The defendants offered evidence to prove and claimed to have proved facts, which are summarized as follows: The south wall of the Jordan Block abutted on the land of the New York, New Haven and Hartford Railroad Company, and was near land of the Central Vermont Company, and was occupied by the main lines of both companies, and by side and switch tracks. The south wall of said block was about fifty feet high above the foundation, and weighed about 259 tons. A large number of freight and passenger trains were continually passing through said yard. Said south wall had been greatly weakened by the fire and was liable at any time to collapse. The defendant Dunn was at that time mayor of the city, the defendant Kelley was assistant superintendent of the water department, and the defendant Foley was chief of the fire department, and also inspector of buildings and fire marshal. The attention of Mayor Dunn was called to the dangerous condition of the wall by one of the owners of the building. The mayor conferred with the other defendants as to the situation, and decided that public safety required the prompt demolition of the wall. He procured one Pocaro, an expert in the use of dynamite and an employee of the city, to take charge of the work, which he proceeded to do. The situation required that the wall should be razed by one blast. A large crowd assembled to witness the blasting operations from motives of curiosity. The defendants and other city officials, including police officers, made strenuous efforts to keep the crowd at a safe distance. Danger signals were placed at conspicuous points, which could be readily seen by all persons in the vicinity, and a rope was stretched from near Railroad Street to a point beyond the east side of the driveway. The wall was completely demolished by the explosion, and most of the debris sank to the ground, except a few fragments, which were flung into the railroad yard, one of which hit the plaintiff, who was standing 140 feet from the wall, and he was seriously injured, suffering a compound fracture of the knee. Fifty pounds of dynamite were used divided equally in eleven charges.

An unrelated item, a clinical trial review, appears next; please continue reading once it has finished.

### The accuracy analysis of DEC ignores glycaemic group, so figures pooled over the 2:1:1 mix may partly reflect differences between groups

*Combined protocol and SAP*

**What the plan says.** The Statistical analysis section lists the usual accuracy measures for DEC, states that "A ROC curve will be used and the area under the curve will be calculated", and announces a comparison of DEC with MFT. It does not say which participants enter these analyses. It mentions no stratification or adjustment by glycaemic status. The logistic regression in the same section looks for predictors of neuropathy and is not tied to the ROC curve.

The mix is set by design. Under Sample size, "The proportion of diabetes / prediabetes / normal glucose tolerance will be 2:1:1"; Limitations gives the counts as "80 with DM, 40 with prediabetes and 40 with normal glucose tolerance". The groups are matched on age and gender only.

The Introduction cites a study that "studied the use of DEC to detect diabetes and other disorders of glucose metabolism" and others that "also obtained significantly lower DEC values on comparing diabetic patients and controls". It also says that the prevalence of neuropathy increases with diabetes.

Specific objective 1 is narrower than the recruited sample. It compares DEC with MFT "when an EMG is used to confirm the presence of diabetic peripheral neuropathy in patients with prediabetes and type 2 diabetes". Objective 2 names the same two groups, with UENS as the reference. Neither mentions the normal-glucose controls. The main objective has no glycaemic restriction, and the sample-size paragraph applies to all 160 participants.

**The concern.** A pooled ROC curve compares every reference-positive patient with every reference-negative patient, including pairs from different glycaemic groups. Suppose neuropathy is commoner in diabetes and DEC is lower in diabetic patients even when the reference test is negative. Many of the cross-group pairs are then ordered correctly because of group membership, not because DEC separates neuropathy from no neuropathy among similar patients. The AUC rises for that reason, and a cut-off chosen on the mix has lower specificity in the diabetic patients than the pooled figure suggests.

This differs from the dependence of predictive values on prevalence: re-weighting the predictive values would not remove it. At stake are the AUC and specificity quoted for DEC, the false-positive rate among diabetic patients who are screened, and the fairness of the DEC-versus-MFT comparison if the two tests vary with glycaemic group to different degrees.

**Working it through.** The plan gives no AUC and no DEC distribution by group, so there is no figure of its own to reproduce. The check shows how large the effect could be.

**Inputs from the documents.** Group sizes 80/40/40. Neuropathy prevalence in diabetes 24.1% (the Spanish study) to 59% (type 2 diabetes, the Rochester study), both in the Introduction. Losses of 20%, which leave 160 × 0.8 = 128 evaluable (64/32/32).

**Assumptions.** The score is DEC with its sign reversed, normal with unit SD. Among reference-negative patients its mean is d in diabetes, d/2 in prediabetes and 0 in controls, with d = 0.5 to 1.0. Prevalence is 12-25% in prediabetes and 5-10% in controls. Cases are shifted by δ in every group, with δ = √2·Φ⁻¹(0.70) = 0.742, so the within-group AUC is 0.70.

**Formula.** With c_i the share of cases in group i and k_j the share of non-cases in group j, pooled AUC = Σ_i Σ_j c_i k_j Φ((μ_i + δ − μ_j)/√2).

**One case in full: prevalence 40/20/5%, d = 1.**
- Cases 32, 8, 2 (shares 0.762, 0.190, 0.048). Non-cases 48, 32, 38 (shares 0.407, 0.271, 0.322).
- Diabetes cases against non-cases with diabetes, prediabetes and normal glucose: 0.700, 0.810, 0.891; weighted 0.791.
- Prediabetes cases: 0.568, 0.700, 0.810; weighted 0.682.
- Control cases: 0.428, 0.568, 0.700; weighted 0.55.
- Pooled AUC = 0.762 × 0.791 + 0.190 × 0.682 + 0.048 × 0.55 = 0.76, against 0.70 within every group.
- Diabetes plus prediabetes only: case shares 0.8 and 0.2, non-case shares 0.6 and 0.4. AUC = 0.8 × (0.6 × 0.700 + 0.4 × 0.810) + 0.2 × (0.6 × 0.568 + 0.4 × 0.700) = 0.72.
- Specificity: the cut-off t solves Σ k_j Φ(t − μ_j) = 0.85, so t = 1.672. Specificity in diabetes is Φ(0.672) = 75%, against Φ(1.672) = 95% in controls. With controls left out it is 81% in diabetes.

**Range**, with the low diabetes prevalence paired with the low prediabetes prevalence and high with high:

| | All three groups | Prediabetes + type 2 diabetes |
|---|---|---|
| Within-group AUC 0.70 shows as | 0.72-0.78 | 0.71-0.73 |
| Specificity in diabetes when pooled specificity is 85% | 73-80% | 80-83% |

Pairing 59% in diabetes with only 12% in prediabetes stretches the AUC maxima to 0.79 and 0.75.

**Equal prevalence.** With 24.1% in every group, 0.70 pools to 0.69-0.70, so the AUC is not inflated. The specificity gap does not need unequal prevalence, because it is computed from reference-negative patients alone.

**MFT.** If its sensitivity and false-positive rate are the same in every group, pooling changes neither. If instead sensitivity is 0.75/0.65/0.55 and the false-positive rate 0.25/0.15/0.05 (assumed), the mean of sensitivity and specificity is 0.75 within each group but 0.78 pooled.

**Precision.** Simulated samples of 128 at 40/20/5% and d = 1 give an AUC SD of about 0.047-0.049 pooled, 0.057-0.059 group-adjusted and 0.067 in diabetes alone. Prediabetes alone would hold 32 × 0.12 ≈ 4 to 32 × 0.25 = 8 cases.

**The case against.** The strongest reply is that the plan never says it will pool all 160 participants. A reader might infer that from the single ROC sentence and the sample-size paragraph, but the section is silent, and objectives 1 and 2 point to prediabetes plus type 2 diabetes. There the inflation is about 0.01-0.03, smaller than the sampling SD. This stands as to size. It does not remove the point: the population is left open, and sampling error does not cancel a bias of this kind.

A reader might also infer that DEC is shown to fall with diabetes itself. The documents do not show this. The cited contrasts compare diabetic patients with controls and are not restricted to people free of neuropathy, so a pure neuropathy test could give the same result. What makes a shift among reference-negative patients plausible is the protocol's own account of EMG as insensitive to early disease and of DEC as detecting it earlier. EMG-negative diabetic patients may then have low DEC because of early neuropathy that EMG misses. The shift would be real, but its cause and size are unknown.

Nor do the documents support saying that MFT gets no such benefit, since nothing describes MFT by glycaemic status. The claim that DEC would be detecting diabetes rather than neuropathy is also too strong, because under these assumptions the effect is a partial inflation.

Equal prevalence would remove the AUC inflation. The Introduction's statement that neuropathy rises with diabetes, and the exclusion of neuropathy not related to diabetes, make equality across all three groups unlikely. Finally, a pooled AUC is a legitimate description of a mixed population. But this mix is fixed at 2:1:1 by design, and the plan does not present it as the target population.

The defendants further offered to prove and claimed to have proved that the work of demolition was performed in a workmanlike and careful manner; that the scattering of fragments from a dynamite explosion was unusual under similar conditions; that plaintiff was present at the time of the explosion and for half an hour before, knew of the necessary and obvious danger likely to ensue, could have seen the danger signals and observed the efforts of the officers to keep the crowd from the vicinity, and was himself ordered to withdraw by an official; and that the injury to the plaintiff was due solely to his own wanton negligence and reckless disregard of danger.